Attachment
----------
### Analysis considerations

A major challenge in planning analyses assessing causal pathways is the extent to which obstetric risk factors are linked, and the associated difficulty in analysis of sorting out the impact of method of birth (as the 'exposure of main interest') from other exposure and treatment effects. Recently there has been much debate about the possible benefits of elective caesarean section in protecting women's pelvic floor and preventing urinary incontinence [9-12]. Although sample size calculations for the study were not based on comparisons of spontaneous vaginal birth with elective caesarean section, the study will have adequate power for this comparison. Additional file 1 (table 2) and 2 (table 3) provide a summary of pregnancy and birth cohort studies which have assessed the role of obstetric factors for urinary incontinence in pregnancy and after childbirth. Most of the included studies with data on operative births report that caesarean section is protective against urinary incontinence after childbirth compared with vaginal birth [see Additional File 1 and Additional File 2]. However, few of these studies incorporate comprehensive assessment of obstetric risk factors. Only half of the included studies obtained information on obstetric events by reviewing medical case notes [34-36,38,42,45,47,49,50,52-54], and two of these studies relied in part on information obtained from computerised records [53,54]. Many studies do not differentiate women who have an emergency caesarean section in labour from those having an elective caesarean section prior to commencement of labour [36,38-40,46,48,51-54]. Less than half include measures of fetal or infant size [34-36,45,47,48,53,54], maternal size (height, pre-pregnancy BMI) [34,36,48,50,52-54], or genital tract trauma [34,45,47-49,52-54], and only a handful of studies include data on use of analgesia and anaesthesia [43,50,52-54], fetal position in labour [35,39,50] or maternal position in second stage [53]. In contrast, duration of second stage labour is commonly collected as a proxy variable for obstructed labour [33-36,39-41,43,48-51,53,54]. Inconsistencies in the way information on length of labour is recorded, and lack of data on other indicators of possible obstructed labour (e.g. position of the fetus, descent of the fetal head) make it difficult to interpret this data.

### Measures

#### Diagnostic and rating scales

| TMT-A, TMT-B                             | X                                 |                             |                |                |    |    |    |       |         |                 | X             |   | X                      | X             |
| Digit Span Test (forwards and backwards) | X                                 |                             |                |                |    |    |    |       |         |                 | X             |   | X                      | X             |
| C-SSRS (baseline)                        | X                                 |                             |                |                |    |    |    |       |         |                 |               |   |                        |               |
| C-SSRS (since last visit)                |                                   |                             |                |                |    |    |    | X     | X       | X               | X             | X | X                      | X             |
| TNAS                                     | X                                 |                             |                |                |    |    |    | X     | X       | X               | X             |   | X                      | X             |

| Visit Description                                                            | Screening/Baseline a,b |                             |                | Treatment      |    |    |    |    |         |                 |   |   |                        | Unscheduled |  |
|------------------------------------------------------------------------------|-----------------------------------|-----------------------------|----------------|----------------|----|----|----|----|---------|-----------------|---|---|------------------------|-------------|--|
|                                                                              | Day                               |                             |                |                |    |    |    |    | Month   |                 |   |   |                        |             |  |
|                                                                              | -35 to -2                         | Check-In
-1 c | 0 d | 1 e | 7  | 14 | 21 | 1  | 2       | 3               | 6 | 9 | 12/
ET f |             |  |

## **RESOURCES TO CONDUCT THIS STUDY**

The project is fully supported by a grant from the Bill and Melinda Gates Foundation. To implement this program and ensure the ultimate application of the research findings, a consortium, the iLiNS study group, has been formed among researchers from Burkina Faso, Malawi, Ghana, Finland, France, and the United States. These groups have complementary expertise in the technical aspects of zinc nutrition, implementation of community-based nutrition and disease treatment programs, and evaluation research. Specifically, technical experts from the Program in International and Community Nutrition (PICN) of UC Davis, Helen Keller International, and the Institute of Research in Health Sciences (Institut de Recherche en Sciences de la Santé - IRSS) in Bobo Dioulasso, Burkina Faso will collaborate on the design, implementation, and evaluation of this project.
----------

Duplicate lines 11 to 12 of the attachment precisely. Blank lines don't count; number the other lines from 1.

|------------------------------------------------------------------------------|-----------------------------------|-----------------------------|----------------|----------------|----|----|----|----|---------|-----------------|---|---|------------------------|-------------|--|
|                                                                              | Day                               |                             |                |                |    |    |    |    | Month   |                 |   |   |                        |             |  |